Learn

Nice work! We have learned about all sorts of advanced containers which can help make programming easier, more organized, and more optimized! We even learned how to make our own advanced containers using container wrappers. Let’s review the use case for each of the advanced containers from the collections class:

  • deque
    • An advanced container which is optimized for appending and popping items from the front and back. For accessing many elements positioned elsewhere, it is better to use a list.
  • namedtuple
    • The namedtuple lets us create an immutable data structure similar to a tuple, but we don’t have to access the stored data using indices. Instead, we can create instances of our namedtuple with named attributes. We can then use the . operator to retrieve data by the attribute names.
  • Counter
    • This advanced container automatically counts the data within a hashable object which we pass into it’s constructor. It stores it as a dictionary where the keys are the elements and the values are the number of occurrences.
  • defaultdict
    • An advanced container which behaves like a regular dictionary, except that it does not throw an error when trying to access a key which does not exist. Instead, it creates a new key:value pair where the value defaults to what we provide in the constrictor for the defaultdict.
  • OrderedDict
    • The OrderedDict combines the functionality of a list and a dict by preserving the order of elements, but also allowing us to access values using keys without having to provide an index for the position of stored dictionaries.
  • ChainMap
    • This interesting container combines multiple mappings into a single container. When accessing a value using a key, it will search through every mapping contained within until a match is found or the end is reached. It also provides some useful methods for grouping parent and child mappings.
  • UserDict
    • This is a container wrapper which lets us create our own version of a dictionary
  • UserList
    • This is a container wrapper which lets us create our own version of a list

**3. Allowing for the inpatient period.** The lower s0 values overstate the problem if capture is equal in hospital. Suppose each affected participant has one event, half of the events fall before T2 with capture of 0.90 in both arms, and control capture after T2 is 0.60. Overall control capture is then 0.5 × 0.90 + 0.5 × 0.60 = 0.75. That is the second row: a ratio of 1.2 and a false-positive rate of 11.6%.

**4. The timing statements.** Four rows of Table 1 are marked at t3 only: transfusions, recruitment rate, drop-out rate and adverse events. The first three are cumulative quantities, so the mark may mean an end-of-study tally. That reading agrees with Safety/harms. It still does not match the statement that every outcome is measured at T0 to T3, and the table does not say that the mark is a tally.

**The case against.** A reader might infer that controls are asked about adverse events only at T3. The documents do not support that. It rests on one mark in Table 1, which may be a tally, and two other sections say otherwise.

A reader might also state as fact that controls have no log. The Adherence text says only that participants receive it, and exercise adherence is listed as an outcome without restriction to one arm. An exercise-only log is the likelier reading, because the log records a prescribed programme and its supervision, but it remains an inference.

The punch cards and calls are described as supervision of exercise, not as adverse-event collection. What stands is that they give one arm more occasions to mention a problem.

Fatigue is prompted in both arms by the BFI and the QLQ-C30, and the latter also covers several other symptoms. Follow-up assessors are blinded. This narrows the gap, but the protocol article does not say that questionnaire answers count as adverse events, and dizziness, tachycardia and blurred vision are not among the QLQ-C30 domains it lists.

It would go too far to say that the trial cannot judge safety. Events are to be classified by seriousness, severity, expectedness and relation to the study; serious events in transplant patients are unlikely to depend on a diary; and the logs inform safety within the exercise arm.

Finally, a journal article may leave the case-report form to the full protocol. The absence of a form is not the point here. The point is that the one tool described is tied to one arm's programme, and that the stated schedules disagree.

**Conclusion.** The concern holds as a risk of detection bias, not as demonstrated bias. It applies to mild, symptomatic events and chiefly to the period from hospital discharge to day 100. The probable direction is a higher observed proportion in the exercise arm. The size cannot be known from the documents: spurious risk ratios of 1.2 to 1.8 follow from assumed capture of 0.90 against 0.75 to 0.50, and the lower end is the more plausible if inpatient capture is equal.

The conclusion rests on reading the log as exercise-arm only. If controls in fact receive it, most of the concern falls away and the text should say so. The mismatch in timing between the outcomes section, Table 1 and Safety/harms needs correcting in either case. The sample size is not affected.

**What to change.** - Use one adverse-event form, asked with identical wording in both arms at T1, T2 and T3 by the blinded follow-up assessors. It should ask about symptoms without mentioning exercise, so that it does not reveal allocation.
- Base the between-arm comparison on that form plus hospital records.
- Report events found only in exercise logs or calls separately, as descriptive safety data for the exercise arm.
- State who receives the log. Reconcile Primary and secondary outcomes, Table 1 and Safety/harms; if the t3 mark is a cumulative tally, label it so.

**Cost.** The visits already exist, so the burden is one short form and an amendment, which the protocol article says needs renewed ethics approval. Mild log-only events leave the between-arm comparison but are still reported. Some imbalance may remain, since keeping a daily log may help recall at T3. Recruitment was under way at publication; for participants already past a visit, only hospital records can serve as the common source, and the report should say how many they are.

• UserString
    • This is a container wrapper which lets us create our own version of a string

Let’s try combining some of these concepts by adding one last addition to our clothes store app!

Instructions

1.

The final addition to our clothes store app will be some logic for bundling overstocked items into groups to sell at once. We would like to split our items by price and then pick three cheaper items and two more expensive items per bundle. Finally, we are going to promote the bundles which have a value greater than 100 dollars.

For the first step, import the deque and namedtuple classes from the collections module and create a new deque called split_prices.

2.

Now that the deque has been created, for every clothes item in the overstock_items list, if the price if greater than 20 dollars than append the item to the front of split_prices, otherwise append it to the back of split_prices.

3.

To make the data easier to read and work with, create a namedtuple subclass called ClothesBundle. Set the typename to ClothesBundle and the field_names to bundle_items and bundle_price.

4.

This next step is a bit tricky. First, create an empty list called bundles. Use a loop to continue iterating as long as there are at least 5 elements left in split_prices.

On each iteration, append a new ClothesBundle object to the bundles list. The ClothesBundle object will be created by making a bundle of three cheap items and two expensive items. This can be accomplished using list of items by popping from the back of split_prices three times and the popping from the front of split_prices two times.

Use that list of clothes items as the bundle_items in theClothesBundle. Calculate the sum of the prices for the bundle and store that as the bundle_price in the ClothesBundle.

5.

Use the bundles list to find out which bundles should be promoted. Create a new list called promoted_bundles. For every bundle in bundles which has a total value of over 100 dollars, add that bundle to promoted_bundles.

6.

Finally, print out the list of promoted_bundles to see the result!

Sign up to start coding

By signing up for Codecademy, you agree to Codecademy's Terms of Service & Privacy Policy.
Already have an account?